Interested in trying the leg day equivalent of Natural Mr. Olympia John Hansen's bench press power training routine, which appeared on Saturday's installment of ABB's Performance Blog? A study published in the Journal of Strength and Conditioning Research looked at recommendations for determining the optimal load and rep scheme when performing jump squats.
Scientists recruited 17 professional rugby players and had them perform jump squats with no countermovement, meaning they stood on solid ground instead of a countermovement platform. In addition to using no load, resistance was tested using 20% of back squat one rep max (1RM), 40% 1RM and 60% 1RM.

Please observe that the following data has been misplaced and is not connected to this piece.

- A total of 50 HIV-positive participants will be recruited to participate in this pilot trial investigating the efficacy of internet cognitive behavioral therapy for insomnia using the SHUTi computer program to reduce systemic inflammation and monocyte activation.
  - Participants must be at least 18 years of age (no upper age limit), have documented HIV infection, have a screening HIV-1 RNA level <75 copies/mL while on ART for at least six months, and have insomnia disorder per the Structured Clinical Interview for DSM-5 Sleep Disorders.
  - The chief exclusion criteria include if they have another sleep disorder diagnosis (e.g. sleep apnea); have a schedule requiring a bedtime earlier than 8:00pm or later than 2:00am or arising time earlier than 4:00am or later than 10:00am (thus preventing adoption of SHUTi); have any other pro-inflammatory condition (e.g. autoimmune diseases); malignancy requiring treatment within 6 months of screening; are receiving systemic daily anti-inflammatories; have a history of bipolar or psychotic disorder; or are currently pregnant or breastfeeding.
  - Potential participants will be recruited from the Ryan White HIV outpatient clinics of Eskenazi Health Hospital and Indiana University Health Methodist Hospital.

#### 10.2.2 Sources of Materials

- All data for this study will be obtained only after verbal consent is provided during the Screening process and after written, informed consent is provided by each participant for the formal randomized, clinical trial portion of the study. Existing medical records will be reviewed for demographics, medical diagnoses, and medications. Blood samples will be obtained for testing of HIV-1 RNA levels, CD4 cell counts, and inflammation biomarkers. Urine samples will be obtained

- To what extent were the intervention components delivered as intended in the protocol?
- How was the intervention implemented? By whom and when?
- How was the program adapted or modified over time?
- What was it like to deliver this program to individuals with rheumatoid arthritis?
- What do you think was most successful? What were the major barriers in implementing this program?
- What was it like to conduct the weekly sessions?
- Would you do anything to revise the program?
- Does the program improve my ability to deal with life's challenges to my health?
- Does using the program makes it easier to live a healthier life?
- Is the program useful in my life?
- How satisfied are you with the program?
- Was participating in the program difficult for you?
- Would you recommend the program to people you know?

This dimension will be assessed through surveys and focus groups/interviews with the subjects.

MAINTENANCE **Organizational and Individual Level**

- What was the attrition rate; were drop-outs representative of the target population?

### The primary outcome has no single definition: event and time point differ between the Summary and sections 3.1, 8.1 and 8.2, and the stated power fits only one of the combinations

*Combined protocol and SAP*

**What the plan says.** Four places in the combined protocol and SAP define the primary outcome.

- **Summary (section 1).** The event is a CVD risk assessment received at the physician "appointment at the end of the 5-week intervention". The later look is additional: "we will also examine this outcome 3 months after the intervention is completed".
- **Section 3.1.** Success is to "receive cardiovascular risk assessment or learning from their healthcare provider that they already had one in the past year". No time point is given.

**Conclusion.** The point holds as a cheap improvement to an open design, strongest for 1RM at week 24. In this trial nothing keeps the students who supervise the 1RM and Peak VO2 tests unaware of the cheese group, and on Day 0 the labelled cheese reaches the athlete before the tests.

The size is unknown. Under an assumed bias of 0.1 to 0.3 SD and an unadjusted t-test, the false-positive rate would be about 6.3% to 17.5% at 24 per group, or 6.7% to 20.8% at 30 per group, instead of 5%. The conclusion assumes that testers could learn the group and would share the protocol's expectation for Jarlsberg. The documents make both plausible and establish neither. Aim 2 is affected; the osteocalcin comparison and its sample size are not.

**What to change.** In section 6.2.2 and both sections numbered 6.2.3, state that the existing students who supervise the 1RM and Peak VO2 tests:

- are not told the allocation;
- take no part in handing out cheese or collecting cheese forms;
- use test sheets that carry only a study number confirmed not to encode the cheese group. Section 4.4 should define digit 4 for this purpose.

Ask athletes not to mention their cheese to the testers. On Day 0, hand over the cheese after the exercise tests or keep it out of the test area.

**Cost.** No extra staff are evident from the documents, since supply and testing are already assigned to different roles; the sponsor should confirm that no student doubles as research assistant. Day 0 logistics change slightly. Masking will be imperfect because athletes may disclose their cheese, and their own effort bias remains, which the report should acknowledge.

Researchers found significant differences in velocity and power between the 2nd and 6th reps. So to get the most out of your power phase, they recommended performing 6 reps of jump squats using 40% or less of your 1RM back squat, and limiting each set to 5 reps if you're going to use 60% of your back squat 1RM. This helps minimize fatigue so you can maintain power and velocity to the end. To see what countermovement jumping can do for shot put performance, see today's Breaking News post at optimumnutrition.com